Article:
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My Teen's Moods Felt Like Rejection, Until I Realized They Had Little to do With Me

I had to get really brave when my teen’s mood or body language felt like rejection–like he was rejecting me. This brought up a lot of my own personal stuff, and if I responded from this place, it just made everything worse. When I learned to accept that his mood or attitude had very little, if anything to do with me, I could be the sturdy place of love that he needed. Otherwise, I was just adding to the drama. Teens don’t need more drama.

This took years for me to learn, and if I’m being honest, it’s still something that I have to consciously work on. I was born with a sensitive and responsive heart, and when combined with the big feelings, attitudes, and emotions of my own children, well, it’s a lot. I was pretty good with letting this assortment of moods bounce off of my heart when they were little, but when they entered into their teen years and our eyes met at the same level for a season, this got a lot harder.

My boys were busy–they had hard classes in school and were always playing on a sports team. They got part-time jobs when they could, and had full social lives.They were on their phones a lot, gaming a lot, and always seemed to be running late or scrambling to get to the next thing. These were the things I saw on the surface, and it all seemed pretty normal to me. Busy, but normal.

There were the typical tempers and attitudes flying around our household that just seem to happen during these transformational years. I understood the hormonal changes that were going on, and gave a lot of grace for this when I could, but I often felt this pang of hurt during these lopsided exchanges that we were having. I thought I was approaching all of this with love, support, wisdom, and guidance. It felt like they were responding with annoyance, aggravation, frustration, and even dislike–of me. I was feeling hurt and I couldn’t make sense of what was happening. I was definitely taking their responses to me personally, and when I would confront this, it just seemed to make everything worse.

I think at some point, many moms might ask themselves, “Why am I trying so hard to do everything for my child if they don’t even appreciate me”? “How come when all I seem to do is love and sacrifice for them, they don’t seem like they even like me”? “How do I keep entering into this difficult process without getting my heart crushed, and how am I supposed to hold all of my own feelings together”? I know I asked myself these questions many times. There were days that I felt so dejected, I thought my heart would just shatter.

And then one afternoon on a long car ride home from practice, my son shared with me a story that changed my perspective on everything. He said, “Mom, you have no idea how hard everything is for me”. (I had been thinking that his life was pretty perfect–definitely manageable). He said, “There is so much pressure that you can’t even see–homework is impossible and I hardly have time to get it done with the time I have. Soccer practice is fun and I love it, but it’s physically exhausting. And then there are cliques, girls, and gossip, and the weight of social media and my phone–and then you and dad expect stuff from me. You just have no idea how much is going on”. Wow. I really hadn’t considered the weight of everything he was carrying.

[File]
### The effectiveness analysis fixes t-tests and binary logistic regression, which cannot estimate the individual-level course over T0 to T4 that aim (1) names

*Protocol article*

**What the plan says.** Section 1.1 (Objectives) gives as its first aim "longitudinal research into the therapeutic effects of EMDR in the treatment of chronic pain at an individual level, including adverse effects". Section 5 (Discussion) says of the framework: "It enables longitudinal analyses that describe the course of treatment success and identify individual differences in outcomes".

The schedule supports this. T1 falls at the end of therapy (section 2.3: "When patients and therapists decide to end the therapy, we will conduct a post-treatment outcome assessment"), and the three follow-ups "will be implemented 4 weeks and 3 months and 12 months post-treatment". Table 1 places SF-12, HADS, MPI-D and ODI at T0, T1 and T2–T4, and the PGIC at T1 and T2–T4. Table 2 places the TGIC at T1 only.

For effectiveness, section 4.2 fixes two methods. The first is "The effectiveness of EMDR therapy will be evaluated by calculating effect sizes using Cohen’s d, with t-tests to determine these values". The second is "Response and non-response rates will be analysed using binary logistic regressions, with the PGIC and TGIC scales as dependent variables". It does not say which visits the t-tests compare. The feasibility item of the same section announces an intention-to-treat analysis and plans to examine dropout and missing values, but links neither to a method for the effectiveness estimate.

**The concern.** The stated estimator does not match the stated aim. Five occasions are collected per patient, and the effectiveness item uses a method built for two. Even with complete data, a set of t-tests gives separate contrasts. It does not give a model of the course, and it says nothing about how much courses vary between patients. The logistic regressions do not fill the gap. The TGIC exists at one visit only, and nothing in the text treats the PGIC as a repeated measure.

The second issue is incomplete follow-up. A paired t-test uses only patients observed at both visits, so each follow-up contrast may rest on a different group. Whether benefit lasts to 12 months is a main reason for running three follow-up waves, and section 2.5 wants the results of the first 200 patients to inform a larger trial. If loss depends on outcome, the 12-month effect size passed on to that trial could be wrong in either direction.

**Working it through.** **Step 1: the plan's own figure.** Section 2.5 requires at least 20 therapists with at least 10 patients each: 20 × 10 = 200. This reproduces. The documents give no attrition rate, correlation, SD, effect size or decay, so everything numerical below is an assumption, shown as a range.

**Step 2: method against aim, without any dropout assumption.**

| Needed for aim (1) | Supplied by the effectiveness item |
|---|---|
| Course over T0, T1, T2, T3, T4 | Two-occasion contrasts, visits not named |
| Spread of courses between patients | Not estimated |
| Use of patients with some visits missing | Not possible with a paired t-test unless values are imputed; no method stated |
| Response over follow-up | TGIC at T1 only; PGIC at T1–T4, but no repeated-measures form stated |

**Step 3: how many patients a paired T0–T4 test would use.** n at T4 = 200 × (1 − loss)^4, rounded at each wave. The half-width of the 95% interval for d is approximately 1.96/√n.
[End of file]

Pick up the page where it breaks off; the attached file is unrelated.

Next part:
I came to realize in this conversation that the way he had been responding to me had nothing to do with me at all, and everything to do with him trying to hold everything together himself.

This is when I began to learn to be the sturdy place of love that he needed instead of making all of this more difficult for both of us with my emotional entanglement. Once I could accept and really believe that all of this teen angst is just part of the process of moving from being a child to being an adult, it freed both of us. My role was not to be buddies with my teen, it was to be a healthy and firm foundation from which he could waiver and fail and just move through this messy process safely. This didn’t mean that he could be mean or disrespectful–it meant that I could now allow him to feel his feelings without them affecting mine so much. It meant that, while I still am a feeling human being, I don’t have to feed or contribute in any way to the drama. If I needed to, I could tell him that his words or actions hurt me, but this was rarely necessary after I accepted what he was going through–his moods or attitude had very little, if anything to do with me.

As moms, we bring our past into our parenting relationship with our kids–it’s impossible not to because it is just a part of who we are. All of us were wounded in some way or another in our lifetimes, and most of us likely never healed these places in our hearts. When our teens begin to stretch and grow away from us, even in all of the normal and natural ways, this seems to bring up some of our old hurts. I don’t think we are aware that this is even happening. When our teens are inadvertently hurting us, we immediately look to them to correct this behavior–to prevent this from happening to us. But, what if we recognized that what they’re experiencing and how they are acting isn’t personal to us? What if we could allow them the space, grace, and freedom to get through this complex transformation without getting our hearts all tangled up in their process? Once I was able to see that some of my teens' postures were triggering the unhealed places in my heart, I could begin to work on myself. It no longer felt like rejection now–like he was rejecting me, and it became possible to allow him to just be himself. Perhaps a lot of this difficulty during the teen years is less because of them, and more because of us.


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